Slackware is the oldest surviving Linux distribution. In its early years, Patrick Volkerdin rolled up a kernel, init, libraries, desktop, and applications to make Linux easier for users. He doesn’t change anything, he doesn’t customize anything. Every component is exactly how the original developers intended.
Version 13.1 was released May 25 with Linux 126.96.36.199 and KDE 4.4.3. Slackware ships with other desktop options, such as Xfce 4.6.1, and lots of handy software. Slack usually includes Java, but most other browser plugins and multimedia codecs are left to the user to install. 13.1 still uses HAL and udev in order to grant users access to removable media without root privileges or sudo.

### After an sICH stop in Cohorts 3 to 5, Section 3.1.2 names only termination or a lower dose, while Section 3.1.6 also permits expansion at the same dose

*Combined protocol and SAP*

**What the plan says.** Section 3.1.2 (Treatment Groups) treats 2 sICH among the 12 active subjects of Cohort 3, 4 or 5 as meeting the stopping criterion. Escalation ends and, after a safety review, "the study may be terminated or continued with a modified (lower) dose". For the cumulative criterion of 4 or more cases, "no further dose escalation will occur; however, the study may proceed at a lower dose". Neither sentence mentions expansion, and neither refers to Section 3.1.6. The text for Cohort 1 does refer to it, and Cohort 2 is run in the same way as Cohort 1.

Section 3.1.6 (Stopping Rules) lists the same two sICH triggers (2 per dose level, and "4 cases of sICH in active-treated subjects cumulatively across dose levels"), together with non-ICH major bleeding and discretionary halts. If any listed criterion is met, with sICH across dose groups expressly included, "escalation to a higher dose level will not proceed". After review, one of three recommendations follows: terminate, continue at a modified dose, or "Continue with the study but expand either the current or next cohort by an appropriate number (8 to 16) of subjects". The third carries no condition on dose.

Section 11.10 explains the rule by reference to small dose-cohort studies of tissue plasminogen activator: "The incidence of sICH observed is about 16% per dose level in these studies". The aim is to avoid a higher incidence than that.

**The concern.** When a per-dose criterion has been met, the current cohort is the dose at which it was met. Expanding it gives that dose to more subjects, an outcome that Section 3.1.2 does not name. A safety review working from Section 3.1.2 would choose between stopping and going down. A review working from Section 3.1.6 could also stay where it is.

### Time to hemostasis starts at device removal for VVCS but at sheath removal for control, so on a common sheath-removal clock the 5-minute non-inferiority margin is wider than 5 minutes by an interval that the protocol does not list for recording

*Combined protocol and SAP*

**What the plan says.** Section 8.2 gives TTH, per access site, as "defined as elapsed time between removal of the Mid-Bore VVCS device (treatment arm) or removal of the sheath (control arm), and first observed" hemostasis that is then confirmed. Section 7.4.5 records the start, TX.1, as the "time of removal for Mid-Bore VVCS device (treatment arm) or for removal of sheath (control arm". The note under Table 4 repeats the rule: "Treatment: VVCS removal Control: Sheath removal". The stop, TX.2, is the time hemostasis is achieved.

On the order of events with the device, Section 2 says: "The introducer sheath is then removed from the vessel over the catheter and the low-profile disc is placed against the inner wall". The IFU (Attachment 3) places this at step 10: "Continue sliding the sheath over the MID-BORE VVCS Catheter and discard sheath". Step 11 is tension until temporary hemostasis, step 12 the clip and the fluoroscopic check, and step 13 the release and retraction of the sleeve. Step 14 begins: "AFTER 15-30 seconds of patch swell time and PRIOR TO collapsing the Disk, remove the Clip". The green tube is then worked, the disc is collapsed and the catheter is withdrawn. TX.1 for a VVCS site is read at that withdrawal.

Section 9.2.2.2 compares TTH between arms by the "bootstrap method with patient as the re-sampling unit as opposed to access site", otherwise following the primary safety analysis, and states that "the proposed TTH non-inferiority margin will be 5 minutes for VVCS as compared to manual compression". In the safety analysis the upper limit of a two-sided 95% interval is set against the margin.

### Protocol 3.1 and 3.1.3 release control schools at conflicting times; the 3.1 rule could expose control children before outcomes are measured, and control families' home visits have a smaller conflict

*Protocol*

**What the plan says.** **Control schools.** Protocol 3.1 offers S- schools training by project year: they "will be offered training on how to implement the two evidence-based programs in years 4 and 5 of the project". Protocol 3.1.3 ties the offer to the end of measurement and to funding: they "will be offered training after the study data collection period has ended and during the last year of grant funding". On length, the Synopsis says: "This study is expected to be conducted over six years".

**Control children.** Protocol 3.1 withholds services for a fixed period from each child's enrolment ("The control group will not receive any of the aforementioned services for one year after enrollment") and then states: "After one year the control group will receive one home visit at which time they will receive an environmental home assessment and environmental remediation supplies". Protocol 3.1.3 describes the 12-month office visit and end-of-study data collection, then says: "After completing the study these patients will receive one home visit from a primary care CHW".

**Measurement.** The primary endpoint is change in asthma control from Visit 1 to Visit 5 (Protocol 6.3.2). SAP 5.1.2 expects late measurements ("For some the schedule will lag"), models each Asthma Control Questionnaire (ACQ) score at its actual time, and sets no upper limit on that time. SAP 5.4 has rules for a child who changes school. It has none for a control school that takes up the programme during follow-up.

New to the desktop framework are ConsoleKit and PolicyKit. ConsoleKit handles “seats”, things like dealing with devices when switching from one user to another. PolicyKit is a system for fine-grained access control, allowing a non-root user to run certain tasks with elevated privilege, but more securely than if the entire task were simply run as root.
Finally, the installer is another area of Slackware that gets some negative comments from time to time. It asks a few questions during the process in a similar manner as other Linux installers. The most difficult aspect is the need to partition your disk prior to beginning the install setup. The installer disk comes with fdisk and cfdisk for this purpose.
So, all in all, besides the partitioning requirement and the lack of multimedia support, Slackware is just as up-to-date and easy-to-use as any Linux distribution.